And on Tuesday, February 5, at 10:30 we will be offering a guided tour of the Barrio de Tubac Archaeological site. If you haven’t yet taken this tour or want to share our rich archaeological heritage with visiting houseguests. Tour guide Phil Halpenny gives a superb interpretation of the area history based on his life as a professional hydrographer.
Guided Tour of the Barrio de Tubac Archaeological Site – Tuesday, February 5, 10:30am
Special tour by local experts of the Spanish colonial archaeological site just south of the Park which preserves the remains of the original Tubac town site, including residence foundations, plaza area, refuse area and partial irrigation ditch. Meet at the Park’s Visitor Center. Tour involves a walk of about 1-1/4 miles. Bring walking shoes, sunscreen and hat. $7.50 fee includes admission to tour the Presidio Park. Tour limited to 15; call for reservations, 520-398-2252.
If you plan on coming to the Tubac Festival of the Arts, Arizona’s longest running arts festival, next week from Wednesday to Sunday, be sure to tell the Rangers and parking guides that you want to park in the Presidio lot.
Tubac Festival of the Arts – February 6 -10, 10am-5pm
Southern Arizona’s longest running art festival! Festival visitors who park in the Tubac Presidio’s paid parking lot ($6 per car) will get an extra bonus – a pass for 1 free admission to tour the Park that day. The paved parking lot is conveniently located to Tubac village. Proceeds from the Presidio’s lot will benefit “Save the Presidio.”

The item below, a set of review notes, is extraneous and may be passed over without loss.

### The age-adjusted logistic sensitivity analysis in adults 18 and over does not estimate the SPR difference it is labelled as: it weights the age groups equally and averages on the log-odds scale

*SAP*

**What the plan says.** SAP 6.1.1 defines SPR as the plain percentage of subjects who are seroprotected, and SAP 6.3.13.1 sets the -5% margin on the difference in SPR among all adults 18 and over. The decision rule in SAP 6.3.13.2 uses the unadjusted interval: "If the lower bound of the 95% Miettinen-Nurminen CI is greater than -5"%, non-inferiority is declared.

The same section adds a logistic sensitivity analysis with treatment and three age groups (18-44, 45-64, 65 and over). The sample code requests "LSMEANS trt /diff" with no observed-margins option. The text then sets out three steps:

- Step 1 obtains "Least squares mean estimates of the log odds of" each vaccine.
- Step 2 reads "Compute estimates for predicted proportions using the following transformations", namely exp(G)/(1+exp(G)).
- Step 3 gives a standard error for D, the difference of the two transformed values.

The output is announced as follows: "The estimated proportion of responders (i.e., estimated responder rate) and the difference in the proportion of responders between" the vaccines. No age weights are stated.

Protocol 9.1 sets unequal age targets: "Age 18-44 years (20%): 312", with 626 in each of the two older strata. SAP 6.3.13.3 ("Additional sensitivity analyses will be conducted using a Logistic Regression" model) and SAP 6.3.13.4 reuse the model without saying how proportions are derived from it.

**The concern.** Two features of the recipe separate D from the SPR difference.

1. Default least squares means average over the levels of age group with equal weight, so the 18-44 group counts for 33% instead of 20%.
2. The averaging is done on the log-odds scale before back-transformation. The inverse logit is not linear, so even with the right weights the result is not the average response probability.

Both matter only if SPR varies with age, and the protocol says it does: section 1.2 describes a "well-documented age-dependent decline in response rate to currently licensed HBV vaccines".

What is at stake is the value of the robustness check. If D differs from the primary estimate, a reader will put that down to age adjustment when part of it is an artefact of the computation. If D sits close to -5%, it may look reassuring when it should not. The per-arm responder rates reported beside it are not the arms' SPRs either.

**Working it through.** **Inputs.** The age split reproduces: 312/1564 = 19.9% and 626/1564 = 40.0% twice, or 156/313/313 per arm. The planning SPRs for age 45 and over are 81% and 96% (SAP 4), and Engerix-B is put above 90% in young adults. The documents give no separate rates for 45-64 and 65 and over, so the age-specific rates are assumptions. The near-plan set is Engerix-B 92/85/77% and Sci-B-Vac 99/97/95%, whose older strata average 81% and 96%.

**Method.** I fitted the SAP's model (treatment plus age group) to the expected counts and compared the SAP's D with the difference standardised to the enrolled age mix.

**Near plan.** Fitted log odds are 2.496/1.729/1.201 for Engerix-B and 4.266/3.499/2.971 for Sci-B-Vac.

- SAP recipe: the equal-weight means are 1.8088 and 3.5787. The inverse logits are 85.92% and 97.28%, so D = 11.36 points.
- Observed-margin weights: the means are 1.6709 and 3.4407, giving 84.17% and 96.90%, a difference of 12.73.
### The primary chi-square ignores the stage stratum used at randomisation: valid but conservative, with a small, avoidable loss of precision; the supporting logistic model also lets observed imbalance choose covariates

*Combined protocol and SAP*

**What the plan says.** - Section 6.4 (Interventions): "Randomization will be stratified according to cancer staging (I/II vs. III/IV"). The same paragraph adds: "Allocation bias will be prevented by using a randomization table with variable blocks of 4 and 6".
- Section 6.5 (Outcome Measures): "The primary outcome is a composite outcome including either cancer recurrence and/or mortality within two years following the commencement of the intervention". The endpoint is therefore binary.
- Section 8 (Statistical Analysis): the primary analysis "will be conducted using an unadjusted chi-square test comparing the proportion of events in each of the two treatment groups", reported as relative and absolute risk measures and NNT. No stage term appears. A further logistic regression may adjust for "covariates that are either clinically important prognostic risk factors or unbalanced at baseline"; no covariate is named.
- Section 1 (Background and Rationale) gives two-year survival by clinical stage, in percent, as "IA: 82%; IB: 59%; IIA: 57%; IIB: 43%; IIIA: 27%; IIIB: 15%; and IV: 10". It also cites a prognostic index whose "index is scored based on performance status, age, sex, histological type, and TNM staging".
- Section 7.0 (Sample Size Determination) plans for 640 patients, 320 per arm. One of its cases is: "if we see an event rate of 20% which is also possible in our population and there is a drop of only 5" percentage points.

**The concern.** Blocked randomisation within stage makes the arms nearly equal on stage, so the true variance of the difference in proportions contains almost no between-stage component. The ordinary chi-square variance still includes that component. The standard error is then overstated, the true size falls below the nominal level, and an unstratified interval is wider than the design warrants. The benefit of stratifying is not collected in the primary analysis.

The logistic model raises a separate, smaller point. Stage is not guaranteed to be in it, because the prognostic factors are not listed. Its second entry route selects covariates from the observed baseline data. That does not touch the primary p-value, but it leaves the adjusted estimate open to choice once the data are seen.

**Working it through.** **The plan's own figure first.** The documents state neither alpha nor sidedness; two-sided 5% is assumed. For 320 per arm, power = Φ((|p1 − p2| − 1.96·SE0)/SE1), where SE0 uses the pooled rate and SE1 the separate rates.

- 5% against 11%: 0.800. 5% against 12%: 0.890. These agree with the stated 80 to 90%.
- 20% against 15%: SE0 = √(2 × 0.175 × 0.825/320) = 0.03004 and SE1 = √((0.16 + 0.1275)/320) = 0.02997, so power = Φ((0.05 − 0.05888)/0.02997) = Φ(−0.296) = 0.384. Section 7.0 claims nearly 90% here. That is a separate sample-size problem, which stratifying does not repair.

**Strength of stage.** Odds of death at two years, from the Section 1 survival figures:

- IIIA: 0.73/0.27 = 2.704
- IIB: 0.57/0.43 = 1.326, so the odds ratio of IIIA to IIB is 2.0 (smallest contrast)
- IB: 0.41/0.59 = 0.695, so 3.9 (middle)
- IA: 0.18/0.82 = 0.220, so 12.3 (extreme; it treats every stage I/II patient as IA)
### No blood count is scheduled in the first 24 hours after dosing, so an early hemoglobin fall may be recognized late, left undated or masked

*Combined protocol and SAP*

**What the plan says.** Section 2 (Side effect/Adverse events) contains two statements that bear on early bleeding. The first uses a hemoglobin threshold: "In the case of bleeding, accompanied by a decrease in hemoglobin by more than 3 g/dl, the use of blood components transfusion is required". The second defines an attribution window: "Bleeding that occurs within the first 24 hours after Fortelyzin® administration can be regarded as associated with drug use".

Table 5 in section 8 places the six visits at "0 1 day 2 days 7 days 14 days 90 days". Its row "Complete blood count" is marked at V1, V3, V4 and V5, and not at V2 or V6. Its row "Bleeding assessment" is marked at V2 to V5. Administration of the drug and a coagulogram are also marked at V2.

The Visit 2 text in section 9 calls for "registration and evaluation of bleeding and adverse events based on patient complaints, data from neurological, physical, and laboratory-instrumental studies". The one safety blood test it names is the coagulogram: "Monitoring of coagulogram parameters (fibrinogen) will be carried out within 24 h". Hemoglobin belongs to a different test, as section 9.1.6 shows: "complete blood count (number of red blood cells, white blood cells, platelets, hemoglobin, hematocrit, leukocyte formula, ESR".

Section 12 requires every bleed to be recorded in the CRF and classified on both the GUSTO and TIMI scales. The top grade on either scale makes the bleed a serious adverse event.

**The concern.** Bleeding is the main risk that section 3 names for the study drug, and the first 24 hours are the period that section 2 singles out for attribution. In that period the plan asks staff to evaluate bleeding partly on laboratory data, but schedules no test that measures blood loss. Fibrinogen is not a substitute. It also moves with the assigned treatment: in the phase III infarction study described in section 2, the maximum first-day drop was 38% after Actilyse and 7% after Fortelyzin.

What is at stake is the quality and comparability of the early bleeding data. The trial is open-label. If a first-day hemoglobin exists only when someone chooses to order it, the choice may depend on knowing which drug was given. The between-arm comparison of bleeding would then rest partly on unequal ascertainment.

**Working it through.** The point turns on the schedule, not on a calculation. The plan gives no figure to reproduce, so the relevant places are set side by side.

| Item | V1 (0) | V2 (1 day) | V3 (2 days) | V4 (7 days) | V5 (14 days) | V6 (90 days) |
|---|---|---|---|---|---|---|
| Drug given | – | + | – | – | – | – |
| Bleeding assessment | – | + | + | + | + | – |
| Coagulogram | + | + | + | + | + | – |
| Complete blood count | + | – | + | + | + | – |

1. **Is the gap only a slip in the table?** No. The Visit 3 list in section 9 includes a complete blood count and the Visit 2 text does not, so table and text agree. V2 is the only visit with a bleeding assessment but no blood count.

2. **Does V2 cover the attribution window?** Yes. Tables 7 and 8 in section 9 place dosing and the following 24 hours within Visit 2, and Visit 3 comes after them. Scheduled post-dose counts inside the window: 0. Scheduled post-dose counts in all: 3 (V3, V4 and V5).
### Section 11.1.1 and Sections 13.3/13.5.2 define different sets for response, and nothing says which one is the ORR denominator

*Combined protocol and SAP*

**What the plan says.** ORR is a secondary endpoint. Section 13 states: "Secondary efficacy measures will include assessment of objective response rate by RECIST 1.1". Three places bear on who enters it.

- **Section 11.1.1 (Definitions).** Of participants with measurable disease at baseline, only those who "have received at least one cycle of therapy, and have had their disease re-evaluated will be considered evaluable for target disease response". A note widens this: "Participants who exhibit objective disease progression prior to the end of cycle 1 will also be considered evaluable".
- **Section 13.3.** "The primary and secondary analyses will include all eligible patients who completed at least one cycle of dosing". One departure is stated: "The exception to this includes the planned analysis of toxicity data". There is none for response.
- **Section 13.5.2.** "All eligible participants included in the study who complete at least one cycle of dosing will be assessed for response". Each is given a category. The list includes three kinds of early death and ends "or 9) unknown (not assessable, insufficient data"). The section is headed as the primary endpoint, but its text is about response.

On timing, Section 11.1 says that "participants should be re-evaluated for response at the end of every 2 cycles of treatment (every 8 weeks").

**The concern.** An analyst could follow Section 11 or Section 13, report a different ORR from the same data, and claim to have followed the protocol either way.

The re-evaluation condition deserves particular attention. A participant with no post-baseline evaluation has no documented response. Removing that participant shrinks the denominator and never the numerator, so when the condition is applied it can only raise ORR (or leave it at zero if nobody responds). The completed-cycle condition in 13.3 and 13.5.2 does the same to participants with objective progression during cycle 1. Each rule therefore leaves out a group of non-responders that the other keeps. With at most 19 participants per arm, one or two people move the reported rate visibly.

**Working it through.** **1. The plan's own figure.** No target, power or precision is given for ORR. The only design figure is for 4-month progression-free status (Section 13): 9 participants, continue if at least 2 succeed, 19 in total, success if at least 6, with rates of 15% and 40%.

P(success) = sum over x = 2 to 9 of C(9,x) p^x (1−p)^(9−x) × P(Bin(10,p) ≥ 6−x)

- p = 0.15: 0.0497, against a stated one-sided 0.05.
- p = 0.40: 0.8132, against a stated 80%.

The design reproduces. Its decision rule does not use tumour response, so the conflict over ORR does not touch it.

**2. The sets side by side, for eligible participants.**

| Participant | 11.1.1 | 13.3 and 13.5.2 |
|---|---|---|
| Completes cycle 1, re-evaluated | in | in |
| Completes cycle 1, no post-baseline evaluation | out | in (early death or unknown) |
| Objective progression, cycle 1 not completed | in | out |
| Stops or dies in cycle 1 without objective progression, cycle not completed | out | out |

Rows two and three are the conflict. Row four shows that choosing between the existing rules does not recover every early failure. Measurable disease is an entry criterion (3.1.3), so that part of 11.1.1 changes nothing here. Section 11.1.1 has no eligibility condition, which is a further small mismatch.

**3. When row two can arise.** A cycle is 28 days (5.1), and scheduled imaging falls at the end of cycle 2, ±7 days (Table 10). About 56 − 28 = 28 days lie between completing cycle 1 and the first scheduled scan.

Visit our online Gift Shop and check out the new items
When you purchase, all proceeds go directly to efforts to preserve this cultural treasure.
In January of this year, the Tubac Presidio Park began developing its online gift shop. With the help of a local volunteer, we have been able to post over 1500 gift items for sale to a world-wide customer base. The gift shop is hosted by Zazzle, the premier print-on-demand site, which offers a 100% guarantee on our merchandise, which is typically manufactured within 24 hours of order placement. Your purchases will be greatly appreciated and all proceeds go directly to preserving the Tubac Presidio State Historic Park. Shopping online at the gift shop is a fun way to help ensure the future of this cultural treasure.
Our Christmas cards, gift tags, gift bags, and gift items are unique and feature artwork donated by our contributing artists Roberta Rogers, Richard Lasley, and Alice Keene. We also offer a selection of collectible Tubac Christmas items.
These same artists, along with renowned western artist, William Ahrendt, have donated many beautiful artworks that you will find on canvas fine-art prints, postcards, and affordable posters. Historical maps, photographs, and documents are also to be found on gifts as diverse as key rings, t-shirts, mugs, aprons, and cell phone cases.
Join us on Facebook for sales going on now through the Christmas Season and, of course, our blog will keep you up to date on new products like ceramic tiles, trivets and gift boxes, which we will be adding over the coming weeks. Sign up to receive the latest posts!
We also offer 2012 calendars, spiral bound in three sizes, or on the backs of postcards for handy desk referencing.